Also went out for a 6 mile mountain bike ride this evening. Planning to do some longer road rides this season. Here’s hoping I actually follow-through. ?

We traveled to Bluffton, Indiana for the eclipse. There were some high clouds, but overall viewing conditions were good.

I photographed it using an older 5D Mark II with an EF 100-400L lens. I took about 40 shots during totality at various exposures, and picked 4 to process as a stack. My aim was to pull out the detail of the corona. Pretty happy with the results!

Eclipse Stack.

I’ve been seeing a lot of questions online about how to photograph the eclipse or what kind of filters to use. I photographed the last eclipse back in August 2017 (I captured the photo above during totality). Here are some tips from that experience…

During totality, you’re safe photographing without a filter at any focal length. The sun is blocked, and it looks like night up toward the sun (which is just a mildly-bright ring in the sky), and lighter along the horizon. I would estimate that looking at the sun in totality is about as comfortable as looking up at a full moon in a night sky.

It’s tricky when you are in totality though, because you can get caught off-guard when totality ends if you haven’t put the filter back on your camera (or if you are viewing the sun while totality ends). Set a timer for just before totality is supposed to end to give yourself a heads-up.

If you are out of totality at all (even at 99% coverage), you need a filter if your camera is pointed straight at the sun at a medium to telephoto focal length (> 35-50mm). If you have a wider angle lens and frame the sun mid-frame or near an edge, less sunlight is directly impacting your sensor and you don’t need a filter. Without a filter, you still need to use some caution when the sunlight isn’t hitting your lens straight-on, because you can always damage the side of your lens barrel or the edge of your camera mount, if the sunlight gets focused on those areas by being off-center.

So how do you determine if you are zoomed in enough to need a filter? If you are consciously “zooming in” to take a picture of the sun, use a filter. If you are taking a picture of the environment around you, like you would on any other sunny day, and the sun just happens to be in the frame, you probably don’t need a filter.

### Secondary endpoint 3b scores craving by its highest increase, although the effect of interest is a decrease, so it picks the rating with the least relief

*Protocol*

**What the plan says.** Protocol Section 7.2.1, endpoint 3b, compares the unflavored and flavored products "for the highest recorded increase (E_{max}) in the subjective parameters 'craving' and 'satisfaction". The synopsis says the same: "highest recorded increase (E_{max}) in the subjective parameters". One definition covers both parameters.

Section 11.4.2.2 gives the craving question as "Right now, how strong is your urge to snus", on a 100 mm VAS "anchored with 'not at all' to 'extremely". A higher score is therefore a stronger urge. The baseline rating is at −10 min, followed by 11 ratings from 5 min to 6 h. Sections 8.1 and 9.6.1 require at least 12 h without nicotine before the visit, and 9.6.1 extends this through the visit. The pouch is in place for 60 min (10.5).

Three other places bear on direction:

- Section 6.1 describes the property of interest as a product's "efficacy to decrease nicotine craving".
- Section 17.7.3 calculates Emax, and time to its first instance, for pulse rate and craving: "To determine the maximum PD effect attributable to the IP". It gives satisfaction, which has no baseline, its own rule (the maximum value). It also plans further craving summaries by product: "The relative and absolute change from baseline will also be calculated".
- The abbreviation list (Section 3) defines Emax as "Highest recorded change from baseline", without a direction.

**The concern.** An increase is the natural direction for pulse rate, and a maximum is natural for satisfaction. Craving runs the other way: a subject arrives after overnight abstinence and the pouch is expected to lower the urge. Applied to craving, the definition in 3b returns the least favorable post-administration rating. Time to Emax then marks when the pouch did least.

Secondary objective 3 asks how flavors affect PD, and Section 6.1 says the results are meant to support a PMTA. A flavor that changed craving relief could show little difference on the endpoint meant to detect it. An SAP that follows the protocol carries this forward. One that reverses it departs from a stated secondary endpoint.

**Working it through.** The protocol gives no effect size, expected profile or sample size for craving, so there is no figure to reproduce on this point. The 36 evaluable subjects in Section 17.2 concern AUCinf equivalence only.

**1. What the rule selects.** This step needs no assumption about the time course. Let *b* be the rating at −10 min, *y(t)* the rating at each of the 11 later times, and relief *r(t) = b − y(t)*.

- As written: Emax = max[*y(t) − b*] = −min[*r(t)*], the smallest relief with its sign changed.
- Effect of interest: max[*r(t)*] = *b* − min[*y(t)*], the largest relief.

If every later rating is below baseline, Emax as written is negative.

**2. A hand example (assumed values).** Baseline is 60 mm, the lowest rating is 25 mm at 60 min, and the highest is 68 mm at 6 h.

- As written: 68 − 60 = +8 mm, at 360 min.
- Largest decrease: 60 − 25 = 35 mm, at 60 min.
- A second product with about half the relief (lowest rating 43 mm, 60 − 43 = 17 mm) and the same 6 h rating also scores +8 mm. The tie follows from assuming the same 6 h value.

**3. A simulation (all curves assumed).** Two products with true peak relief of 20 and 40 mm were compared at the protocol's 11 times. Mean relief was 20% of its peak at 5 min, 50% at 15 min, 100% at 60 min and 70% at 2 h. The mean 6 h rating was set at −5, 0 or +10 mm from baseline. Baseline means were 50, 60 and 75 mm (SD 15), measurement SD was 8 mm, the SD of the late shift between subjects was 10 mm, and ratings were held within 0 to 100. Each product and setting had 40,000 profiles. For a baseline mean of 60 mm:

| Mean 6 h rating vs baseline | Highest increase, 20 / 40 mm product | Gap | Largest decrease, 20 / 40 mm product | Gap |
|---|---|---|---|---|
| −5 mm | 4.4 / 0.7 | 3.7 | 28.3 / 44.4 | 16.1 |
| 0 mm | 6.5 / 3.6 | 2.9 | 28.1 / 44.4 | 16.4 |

Assuming you need to choose a filter, solar filters are safer than ND filters (no matter the strength of the ND). ND filters are only guaranteed to block visible light, but the sun projects a much broader range of the EM spectrum. Solar filters will block that ultraviolet and long wave IR light as well. If the other wavelengths aren’t blocked, you could damage your camera sensor (or worse, your eyes) from something you can’t even physically see. Make sure your solar filter is ISO 12312-2 certified.

When photographing an eclipse with a mirrorless camera, you are more likely to damage the camera. When photographing with a DSLR, you are more likely to damage your eyes. With a DSLR, if you are pointed at the sun and the mirror is closed (assuming you aren’t in live view or capturing video), then any strong sunlight will reflect off the mirror, through the prism and out the viewfinder. The camera itself is relatively safe, because the light is only passing through it. With a mirrorless camera, the light will be hitting the sensor or shutter at all times, either burning the sensor or melting the thin blades of the shutter. In other words, the camera can be damaged much more easily, but at no point can the sunlight reach your eyes because you are just looking at a screen.

With all this being said, for my setup this time around I’ll be using a DSLR with a 400mm lens and solar filter to photograph the sun. That way I can remove the filter during totality without much risk of damaging the camera if totality ends before I’m able to put the filter back on. Additionally, I’ll setup my modern mirrorless camera to capture photos and video of the landscape around us at around 24mm with a manual exposure adjusted for a daytime scene. This will give me a way to capture the event in multiple ways with minimal chance of damaging my cameras or eyesight.

Wishing you clear skies…

When I was a student at UCSB, I worked in the Computer Support group for the Electrical and Computer Engineering department.

While I never met him personally, I passed by Nakamura’s office countless times when working. Every time I passed, I thought how amazing it was that the inventor of the blue LED was a professor at our university.

This was a fascinating story of how the blue LED was invented: